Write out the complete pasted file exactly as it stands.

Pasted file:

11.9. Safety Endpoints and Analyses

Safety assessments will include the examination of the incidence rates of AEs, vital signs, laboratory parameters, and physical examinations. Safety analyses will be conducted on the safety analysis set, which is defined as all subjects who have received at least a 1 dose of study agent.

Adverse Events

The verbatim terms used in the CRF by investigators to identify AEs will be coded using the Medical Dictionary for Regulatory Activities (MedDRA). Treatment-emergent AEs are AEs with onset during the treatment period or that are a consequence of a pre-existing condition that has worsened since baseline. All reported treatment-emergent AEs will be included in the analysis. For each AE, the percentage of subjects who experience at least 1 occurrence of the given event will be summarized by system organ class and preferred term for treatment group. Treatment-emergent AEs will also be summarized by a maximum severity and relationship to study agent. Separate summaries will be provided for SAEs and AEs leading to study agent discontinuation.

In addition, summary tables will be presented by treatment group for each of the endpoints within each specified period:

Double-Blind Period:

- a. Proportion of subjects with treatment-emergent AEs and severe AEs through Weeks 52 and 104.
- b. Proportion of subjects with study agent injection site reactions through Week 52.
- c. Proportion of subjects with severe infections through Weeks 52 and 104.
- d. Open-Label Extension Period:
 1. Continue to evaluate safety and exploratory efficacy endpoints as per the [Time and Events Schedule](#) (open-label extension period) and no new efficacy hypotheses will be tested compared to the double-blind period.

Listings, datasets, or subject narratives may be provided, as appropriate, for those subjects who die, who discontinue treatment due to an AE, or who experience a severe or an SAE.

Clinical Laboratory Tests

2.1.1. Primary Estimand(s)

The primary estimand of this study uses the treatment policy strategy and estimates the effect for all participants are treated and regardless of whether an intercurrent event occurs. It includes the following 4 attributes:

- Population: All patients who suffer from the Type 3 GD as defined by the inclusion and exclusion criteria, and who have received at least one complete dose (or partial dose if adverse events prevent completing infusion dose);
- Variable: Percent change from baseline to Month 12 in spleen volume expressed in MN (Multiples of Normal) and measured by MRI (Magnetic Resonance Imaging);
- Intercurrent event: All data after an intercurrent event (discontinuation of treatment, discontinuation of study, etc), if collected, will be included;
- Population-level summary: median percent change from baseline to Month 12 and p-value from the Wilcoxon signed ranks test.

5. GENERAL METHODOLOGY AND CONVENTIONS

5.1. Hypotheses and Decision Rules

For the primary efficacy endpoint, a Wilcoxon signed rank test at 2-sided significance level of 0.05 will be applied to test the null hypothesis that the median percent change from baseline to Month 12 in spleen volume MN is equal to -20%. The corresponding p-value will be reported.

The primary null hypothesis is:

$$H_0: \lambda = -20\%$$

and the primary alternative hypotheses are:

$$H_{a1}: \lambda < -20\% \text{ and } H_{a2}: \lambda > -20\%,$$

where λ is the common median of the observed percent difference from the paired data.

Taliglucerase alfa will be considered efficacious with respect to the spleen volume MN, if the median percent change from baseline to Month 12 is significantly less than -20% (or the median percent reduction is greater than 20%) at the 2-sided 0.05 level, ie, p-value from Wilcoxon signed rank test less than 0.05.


11.9. Safety Endpoints and Analyses

Safety assessments will include the examination of the incidence rates of AEs, vital signs, laboratory parameters, and physical examinations. Safety analyses will be conducted on the safety analysis set, which is defined as all subjects who have received at least a 1 dose of study agent.

Adverse Events

The verbatim terms used in the CRF by investigators to identify AEs will be coded using the Medical Dictionary for Regulatory Activities (MedDRA). Treatment-emergent AEs are AEs with onset during the treatment period or that are a consequence of a pre-existing condition that has worsened since baseline. All reported treatment-emergent AEs will be included in the analysis. For each AE, the percentage of subjects who experience at least 1 occurrence of the given event will be summarized by system organ class and preferred term for treatment group. Treatment-emergent AEs will also be summarized by a maximum severity and relationship to study agent. Separate summaries will be provided for SAEs and AEs leading to study agent discontinuation.

In addition, summary tables will be presented by treatment group for each of the endpoints within each specified period:

Double-Blind Period:

- a. Proportion of subjects with treatment-emergent AEs and severe AEs through Weeks 52 and 104.
- b. Proportion of subjects with study agent injection site reactions through Week 52.
- c. Proportion of subjects with severe infections through Weeks 52 and 104.
- d. Open-Label Extension Period:
 1. Continue to evaluate safety and exploratory efficacy endpoints as per the [Time and Events Schedule](#) (open-label extension period) and no new efficacy hypotheses will be tested compared to the double-blind period.

Listings, datasets, or subject narratives may be provided, as appropriate, for those subjects who die, who discontinue treatment due to an AE, or who experience a severe or an SAE.

Clinical Laboratory Tests

2.1.1. Primary Estimand(s)

The primary estimand of this study uses the treatment policy strategy and estimates the effect for all participants are treated and regardless of whether an intercurrent event occurs. It includes the following 4 attributes:

- Population: All patients who suffer from the Type 3 GD as defined by the inclusion and exclusion criteria, and who have received at least one complete dose (or partial dose if adverse events prevent completing infusion dose);
- Variable: Percent change from baseline to Month 12 in spleen volume expressed in MN (Multiples of Normal) and measured by MRI (Magnetic Resonance Imaging);
- Intercurrent event: All data after an intercurrent event (discontinuation of treatment, discontinuation of study, etc), if collected, will be included;
- Population-level summary: median percent change from baseline to Month 12 and p-value from the Wilcoxon signed ranks test.

5. GENERAL METHODOLOGY AND CONVENTIONS

5.1. Hypotheses and Decision Rules

For the primary efficacy endpoint, a Wilcoxon signed rank test at 2-sided significance level of 0.05 will be applied to test the null hypothesis that the median percent change from baseline to Month 12 in spleen volume MN is equal to -20%. The corresponding p-value will be reported.

The primary null hypothesis is:

$$H_0: \lambda = -20\%$$

and the primary alternative hypotheses are:

$$H_{a1}: \lambda < -20\% \text{ and } H_{a2}: \lambda > -20\%,$$

where λ is the common median of the observed percent difference from the paired data.

Taliglucerase alfa will be considered efficacious with respect to the spleen volume MN, if the median percent change from baseline to Month 12 is significantly less than -20% (or the median percent reduction is greater than 20%) at the 2-sided 0.05 level, ie, p-value from Wilcoxon signed rank test less than 0.05.